- written agreements prohibiting all residents with an agreement with the seller from engaging in solicitation in Michigan on behalf of the seller, and
- written statements from all residents with an agreement with the seller stating that the residents did not engage in any solicitation activities on behalf of the seller during the immediately preceding 12 months.
This appears to be an annual requirement and could be burdensome on the seller. However, the New York cases that found the New York provisions constitutional discussed the burden and indicated it would not create an unconstitutional law to have a reporting requirement to rebut the provision.
An agreement where a seller purchases advertisements from a person in Michigan to be delivered via television, radio, print, the Internet, or any other medium is not an agreement that would lead to a presumption of nexus unless the revenue paid to the persons is commissions that are based on completed sales. Therefore, traditional advertising including pay per click will not establish nexus. (Act 553 (S.B. 658) and Act 554 (S.B. 659), Laws 2015, effective October 1, 2015)
Louisiana Gov. Bobby Jindal has signed legislation that amends the Tax Delinquency Amnesty Act of 2013, which requires the Louisiana Department of Revenue (LDR) to develop and implement a tax amnesty program for taxes administered by the LDR. Dates for the 2014 and 2015 Amnesty have not yet been announced. Louisiana had an amnesty program in 2013 from September 23, 2013 to November 22, 2013. The new legislation expands the scope of the amnesty program to include:
- taxes for taxable periods that began before 2014 (previously, before 2013);
- taxes for which the LDR and the taxpayer have entered into an agreement to toll the statute of limitations until the end of 2014 (previously, until the end of 2013);
- for the 2014 amnesty program, taxes due prior to 2014 for which the LDR has issued a proposed assessment, notice of assessment, bill, notice, or demand for payment not later than May 31, 2014; and
- for the 2015 amnesty program, taxes due prior to 2015 for which the LDR has issued a proposed assessment, notice of assessment, bill, notice, or demand for payment not later than May 31, 2015.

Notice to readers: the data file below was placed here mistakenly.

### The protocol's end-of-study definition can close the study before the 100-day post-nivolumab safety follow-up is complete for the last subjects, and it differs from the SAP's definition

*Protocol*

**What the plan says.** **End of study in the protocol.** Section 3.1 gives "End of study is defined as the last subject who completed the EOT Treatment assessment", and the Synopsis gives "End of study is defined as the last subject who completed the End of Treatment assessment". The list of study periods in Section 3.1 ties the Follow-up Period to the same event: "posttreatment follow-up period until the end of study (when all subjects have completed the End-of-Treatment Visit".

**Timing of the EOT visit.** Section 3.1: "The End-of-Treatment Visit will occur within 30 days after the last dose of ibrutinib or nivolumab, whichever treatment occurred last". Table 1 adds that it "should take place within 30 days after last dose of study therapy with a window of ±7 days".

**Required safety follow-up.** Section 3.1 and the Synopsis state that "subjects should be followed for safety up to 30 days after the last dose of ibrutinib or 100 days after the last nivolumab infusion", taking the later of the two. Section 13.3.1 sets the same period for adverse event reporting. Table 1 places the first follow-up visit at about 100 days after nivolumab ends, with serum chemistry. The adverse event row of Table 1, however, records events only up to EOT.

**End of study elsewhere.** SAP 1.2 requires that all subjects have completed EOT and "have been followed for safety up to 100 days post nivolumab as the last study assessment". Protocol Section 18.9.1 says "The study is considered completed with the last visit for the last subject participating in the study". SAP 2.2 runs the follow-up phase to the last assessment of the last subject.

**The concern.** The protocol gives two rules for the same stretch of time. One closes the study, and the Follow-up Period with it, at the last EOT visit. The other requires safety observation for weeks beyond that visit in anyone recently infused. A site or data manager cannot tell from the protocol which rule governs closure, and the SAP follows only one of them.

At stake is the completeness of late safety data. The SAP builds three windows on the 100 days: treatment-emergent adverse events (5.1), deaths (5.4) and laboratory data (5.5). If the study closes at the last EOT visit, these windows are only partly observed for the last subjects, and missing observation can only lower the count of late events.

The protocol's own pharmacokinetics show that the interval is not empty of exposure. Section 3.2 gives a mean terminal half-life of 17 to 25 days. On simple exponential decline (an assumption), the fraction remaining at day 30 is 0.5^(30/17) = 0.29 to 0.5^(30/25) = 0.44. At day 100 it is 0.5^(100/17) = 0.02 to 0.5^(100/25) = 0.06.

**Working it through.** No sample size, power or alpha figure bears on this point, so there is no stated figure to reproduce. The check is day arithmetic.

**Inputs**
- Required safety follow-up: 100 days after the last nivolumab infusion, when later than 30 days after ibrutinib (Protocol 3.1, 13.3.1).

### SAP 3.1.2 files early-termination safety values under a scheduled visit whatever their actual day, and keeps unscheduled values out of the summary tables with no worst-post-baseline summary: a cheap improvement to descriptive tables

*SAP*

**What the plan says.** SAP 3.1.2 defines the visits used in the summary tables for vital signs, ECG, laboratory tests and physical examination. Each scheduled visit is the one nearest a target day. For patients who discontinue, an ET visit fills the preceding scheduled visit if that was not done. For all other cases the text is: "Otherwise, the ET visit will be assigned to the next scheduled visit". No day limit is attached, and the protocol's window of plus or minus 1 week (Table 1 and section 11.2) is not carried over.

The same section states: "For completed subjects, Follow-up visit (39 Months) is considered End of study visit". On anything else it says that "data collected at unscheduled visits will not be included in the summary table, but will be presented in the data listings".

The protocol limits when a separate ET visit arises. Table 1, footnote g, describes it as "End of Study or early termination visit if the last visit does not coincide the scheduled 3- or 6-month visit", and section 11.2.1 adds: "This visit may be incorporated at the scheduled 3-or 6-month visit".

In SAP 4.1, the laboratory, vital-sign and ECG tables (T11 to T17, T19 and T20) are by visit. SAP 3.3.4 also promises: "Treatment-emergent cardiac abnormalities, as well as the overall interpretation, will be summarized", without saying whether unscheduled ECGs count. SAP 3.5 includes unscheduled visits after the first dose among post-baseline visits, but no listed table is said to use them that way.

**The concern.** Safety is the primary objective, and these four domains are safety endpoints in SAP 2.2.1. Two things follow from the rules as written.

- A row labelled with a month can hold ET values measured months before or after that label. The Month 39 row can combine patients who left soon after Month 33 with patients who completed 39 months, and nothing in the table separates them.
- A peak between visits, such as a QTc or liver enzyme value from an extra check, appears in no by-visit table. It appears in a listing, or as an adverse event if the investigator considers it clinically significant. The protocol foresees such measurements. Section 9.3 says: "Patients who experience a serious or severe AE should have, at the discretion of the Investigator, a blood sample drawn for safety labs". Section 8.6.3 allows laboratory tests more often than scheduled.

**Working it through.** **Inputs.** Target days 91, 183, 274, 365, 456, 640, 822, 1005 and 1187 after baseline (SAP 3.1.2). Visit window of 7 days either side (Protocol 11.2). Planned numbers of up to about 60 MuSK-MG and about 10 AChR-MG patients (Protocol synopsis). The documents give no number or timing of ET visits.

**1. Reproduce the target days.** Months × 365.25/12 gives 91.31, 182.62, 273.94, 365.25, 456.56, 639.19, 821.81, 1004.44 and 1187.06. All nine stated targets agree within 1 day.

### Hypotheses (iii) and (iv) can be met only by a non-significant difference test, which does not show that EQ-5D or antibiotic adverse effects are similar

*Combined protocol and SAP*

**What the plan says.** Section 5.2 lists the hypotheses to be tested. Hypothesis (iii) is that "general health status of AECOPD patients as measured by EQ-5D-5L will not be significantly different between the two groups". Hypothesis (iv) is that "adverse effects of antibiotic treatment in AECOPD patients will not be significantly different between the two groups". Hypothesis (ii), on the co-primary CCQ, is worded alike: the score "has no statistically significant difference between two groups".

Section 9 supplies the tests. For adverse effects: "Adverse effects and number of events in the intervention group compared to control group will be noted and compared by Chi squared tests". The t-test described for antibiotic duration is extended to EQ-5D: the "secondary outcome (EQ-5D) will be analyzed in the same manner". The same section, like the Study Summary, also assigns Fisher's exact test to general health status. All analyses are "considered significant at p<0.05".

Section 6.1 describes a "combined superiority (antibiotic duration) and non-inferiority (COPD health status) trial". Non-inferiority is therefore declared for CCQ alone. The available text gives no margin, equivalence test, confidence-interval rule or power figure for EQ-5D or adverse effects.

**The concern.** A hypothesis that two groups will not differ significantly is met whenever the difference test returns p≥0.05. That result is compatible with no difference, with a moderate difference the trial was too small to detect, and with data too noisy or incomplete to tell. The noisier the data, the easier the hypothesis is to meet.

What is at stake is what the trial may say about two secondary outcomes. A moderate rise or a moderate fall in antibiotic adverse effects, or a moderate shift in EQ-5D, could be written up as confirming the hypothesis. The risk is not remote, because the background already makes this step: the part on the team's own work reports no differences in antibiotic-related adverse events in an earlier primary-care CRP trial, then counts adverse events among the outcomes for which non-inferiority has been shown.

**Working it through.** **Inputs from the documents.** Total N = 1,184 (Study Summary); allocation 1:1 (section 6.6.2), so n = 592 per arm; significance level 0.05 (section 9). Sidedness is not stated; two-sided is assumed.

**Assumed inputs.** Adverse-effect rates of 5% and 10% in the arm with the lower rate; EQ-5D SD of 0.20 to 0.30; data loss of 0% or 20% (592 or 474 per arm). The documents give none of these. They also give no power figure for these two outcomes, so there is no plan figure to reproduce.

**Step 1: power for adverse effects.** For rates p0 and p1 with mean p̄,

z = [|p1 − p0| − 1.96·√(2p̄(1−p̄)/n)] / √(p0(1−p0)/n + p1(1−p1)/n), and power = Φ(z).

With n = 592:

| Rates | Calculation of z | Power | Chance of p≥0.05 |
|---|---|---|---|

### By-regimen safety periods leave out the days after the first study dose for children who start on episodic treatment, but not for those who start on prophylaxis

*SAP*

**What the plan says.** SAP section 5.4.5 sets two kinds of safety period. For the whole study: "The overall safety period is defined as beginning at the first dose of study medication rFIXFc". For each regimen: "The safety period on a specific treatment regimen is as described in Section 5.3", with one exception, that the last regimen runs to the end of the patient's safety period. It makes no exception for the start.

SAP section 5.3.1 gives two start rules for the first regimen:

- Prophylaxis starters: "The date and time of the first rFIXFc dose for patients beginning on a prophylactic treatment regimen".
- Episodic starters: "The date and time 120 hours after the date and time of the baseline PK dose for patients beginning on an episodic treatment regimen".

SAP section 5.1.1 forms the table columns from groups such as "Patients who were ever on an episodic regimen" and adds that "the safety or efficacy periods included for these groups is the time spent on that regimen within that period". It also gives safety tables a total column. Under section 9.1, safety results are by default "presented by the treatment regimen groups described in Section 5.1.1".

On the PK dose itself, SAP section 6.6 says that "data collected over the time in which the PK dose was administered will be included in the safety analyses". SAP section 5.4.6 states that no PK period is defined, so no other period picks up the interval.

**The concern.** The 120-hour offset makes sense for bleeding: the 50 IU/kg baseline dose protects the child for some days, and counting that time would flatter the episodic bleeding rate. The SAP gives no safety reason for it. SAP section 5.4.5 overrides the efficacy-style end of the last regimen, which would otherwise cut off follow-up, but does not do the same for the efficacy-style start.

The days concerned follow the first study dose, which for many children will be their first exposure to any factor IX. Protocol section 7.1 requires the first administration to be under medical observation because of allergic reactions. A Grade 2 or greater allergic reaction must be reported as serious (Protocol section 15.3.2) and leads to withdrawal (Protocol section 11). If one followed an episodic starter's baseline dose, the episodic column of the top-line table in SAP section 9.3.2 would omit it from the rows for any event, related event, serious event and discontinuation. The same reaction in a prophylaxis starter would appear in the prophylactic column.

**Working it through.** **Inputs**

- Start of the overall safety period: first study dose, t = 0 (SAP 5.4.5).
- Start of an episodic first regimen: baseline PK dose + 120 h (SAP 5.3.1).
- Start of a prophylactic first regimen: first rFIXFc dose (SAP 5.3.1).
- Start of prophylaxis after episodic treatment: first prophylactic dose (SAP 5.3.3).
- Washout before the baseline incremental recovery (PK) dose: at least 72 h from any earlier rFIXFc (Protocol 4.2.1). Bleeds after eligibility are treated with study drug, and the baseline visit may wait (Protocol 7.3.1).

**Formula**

The new legislation permits 100% of penalties and 50% of interest to be waived during the 2014 amnesty period (previously, 15% of penalties and no interest). For the 2015 amnesty period, 33% of penalties and 17% of interest may be waived (previously, 10% of penalties and no interest). A taxpayer will be subject to double penalties if there is a final judgment rendered against the taxpayer by a court or if the taxpayer has exhausted all rights to protest taxes owed to the state 90 days prior to either the 2014 or the 2015 amnesty period, and the taxpayer then fails to submit an amnesty application before the end of the applicable amnesty period 90 days prior to which the final judgment was rendered or 90 days prior to which the taxpayer’s rights to protest taxes have been exhausted. A taxpayer who disputes a portion of the delinquent tax assessed by the LDR may now be eligible to apply for amnesty if the taxpayer remits a complete one-time payment of the portion of the tax that is not in dispute, plus applicable interest and penalties, to the LDR prior to the end of the applicable amnesty period. This payment is referred to as a "compromise amount." The LDR will then have 30 days to determine if the taxpayer should be granted amnesty based on the compromise amount paid. If the LDR approves the compromise amount paid by the taxpayer, the taxpayer will be granted amnesty. If the LDR rejects the compromise amount, amnesty will not be granted and the taxpayer will be responsible for the full amount of the delinquent tax, penalties, interest, and fees prior to the application for amnesty. The legislation authorizes the use of six-month installment payment agreements. Taxpayers who apply for amnesty by opting to pay in installments remain eligible to participate in the amnesty program only by making complete and timely payment of the entire amount due under the installment agreement. Taxpayers involved in field audits or litigation are not eligible for installment agreements under the amnesty program. All installment agreements must require the taxpayer to provide a down payment of no less than 20% of the total amount of delinquent tax, penalty, interest, and fees owed. Taxpayers who cannot enter into an agreement to make automated electronic payments are not eligible for an installment agreement. Additionally, under the new legislation, the LDR is prohibited from accepting tax credits as payment of any tax, interest, penalty, or fee paid as a result of participation in the amnesty program. The legislation also states that, after 2015, no new LDR amnesty programs are allowed before January 1, 2025. (Act 822 (H.B. 663) Laws 2014, effective August 1, 2014)
UPDATE: Louisiana has announced the dates for the 2014 tax amnesty program. The 2014 program will run from October 15, 2014 to November 14, 2014.